• {Index1} and {Index2} are values from 0-9 and A-V (like Hex but it extends from A-V instead of A-F). This represents all 31 bits. First and second index are the range of bits that will be set in the status register.
    • {Name} is what is shown to describe the option.
    • {Options...} - a list of comma separated options.
  • P{#},{Title} - Creates sub-page for options with {Title}.
  • P{#} - Prefix to place the option into specific {#} page. This is added before O# but after something like d#. (e.g. "d5P1o2,Vertical Crop,Disabled,216p(5x);", is correct and "P1d5o2,Vertical Crop,Disabled,216p(5x);", is incorrect and the menu options will not work.)
  • R{Index},{Name} - Same as T option but closes the OSD after selecting. Convenient for Reset option.
  • S{Slot},{Ext}[,{Text}] - Mount SD card button.
    • {Slot} - a value from 0-3. Up to four images can be mounted at the same time.
    • {Ext} - same as in F option.
    • (Optional) {Text} - The text that is displayed before the extensions like "Load RAM". If {Text} is not specified, then default is "Mount *".
  • T{Index},{Name} - Trigger button. This is a simple button that will pulse HIGH of specified {Index} bit in status register. A perfect example of this is for a reset button.
    • {Name} is the text that describes the button function.
  • -[,TEXT] - empty (or with TEXT) line.
  • Lower case options o,t,r equal their upper case variants with adding 32 to status bit indexes.

Non-OSD options

These must be placed at the bottom of the configuration string:

  • J[1],{Button1}[,{Button2},...] - J1 means lock keyboard to joystick emulation mode. Useful for keyboard-less systems such as consoles. {Button1},{Button2},... is list of joystick buttons used in the core. Up to 12 buttons can be listed. Analog axis are not defined here. The user just needs to map them through the Menu core.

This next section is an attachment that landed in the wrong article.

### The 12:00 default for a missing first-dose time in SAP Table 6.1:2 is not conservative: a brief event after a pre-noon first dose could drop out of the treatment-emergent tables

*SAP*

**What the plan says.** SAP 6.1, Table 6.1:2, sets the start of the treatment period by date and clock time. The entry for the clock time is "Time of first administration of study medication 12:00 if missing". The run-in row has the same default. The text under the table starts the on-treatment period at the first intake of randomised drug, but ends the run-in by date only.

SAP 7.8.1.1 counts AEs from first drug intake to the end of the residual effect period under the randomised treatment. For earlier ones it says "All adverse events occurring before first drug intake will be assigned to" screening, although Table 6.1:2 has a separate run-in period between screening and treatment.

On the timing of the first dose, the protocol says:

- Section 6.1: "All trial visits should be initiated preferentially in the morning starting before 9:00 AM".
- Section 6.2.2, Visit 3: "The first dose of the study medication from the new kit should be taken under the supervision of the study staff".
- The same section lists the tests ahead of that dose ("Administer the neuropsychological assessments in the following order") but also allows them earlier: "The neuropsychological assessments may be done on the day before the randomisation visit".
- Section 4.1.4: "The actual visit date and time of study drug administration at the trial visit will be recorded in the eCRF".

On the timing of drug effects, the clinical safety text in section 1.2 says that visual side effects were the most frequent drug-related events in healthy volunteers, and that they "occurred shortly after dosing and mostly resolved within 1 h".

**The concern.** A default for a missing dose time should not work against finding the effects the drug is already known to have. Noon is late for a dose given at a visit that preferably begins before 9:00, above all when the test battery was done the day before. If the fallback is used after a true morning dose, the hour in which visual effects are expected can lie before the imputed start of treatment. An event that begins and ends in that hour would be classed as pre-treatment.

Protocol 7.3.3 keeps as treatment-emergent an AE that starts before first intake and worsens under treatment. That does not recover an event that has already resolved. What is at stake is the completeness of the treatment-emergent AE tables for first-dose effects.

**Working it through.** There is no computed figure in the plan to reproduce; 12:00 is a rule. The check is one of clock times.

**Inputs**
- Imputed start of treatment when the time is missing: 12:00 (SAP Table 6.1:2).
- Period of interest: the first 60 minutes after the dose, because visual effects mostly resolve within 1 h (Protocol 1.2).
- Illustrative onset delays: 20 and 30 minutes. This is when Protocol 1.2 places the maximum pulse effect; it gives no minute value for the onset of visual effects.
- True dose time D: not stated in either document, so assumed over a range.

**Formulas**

• jn,{SNES Button Name1},[,{SNES Button2},...] - this sets the default mapping of the buttons. ie: jn,A would map joystick bit 4 to the A button on a SNES style controller automatically
  • jp - same as jn but used when gamepad_defaults=1 in MiSTer.INI. Typically refers to positional mapping relative to a SNES controller
  • V,{Version String} - Version string. {Version String} is the version string. Takes the core name and appends version string for name to display.
  • I,INFO1,INFO2,...,INFO255 - INFO1-INFO255 lines to display as OSD info (top left corner of screen).
  • DEFMRA,{mra name} - default MRA (ie: Puckman.mra) to be used when core is uploaded by USB blaster (debug)

jn vs. jp and mapping conventions

  • jn mapping is the default.
  • jp mapping is used when the INI file has gamepad_defaults=1
  • the only difference in the two mappings is the "philosophy" of how they are expected to work

The difference is one of convention when mapping buttons:

  • jn is name-base mapping
  • jp is position-based mapping

What does this mean?

Consider how the internal gamepad is defined on MiSTer:

  1. Internally, controllers are mapped in the menu core to a SNES-style gamepad
  2. The button order on the internal MiSTer gamepad is ABXYLR + Start + Select
  3. That is: button 1=A, button 2=B, and so on.

With "jn" mapping:

  • the convention is to map button A of the core to the internal "SNES A" button.
  • If the core has no button "A", this would be the first button.
  • Second button would be "SNES B", and so forth.
  • This is because the name or order of the button matches the original definition (ABYXLR etc)

With "jp" mapping:

  • the convention is to consider the physical location of each button
  • For a Genesis 3-button controller that has A, B, C as buttons, mapping would be "SNES Y, SNES B, SNES A"
  • This is because YBA on a SNES gamepad are the lower 3 buttons of the controller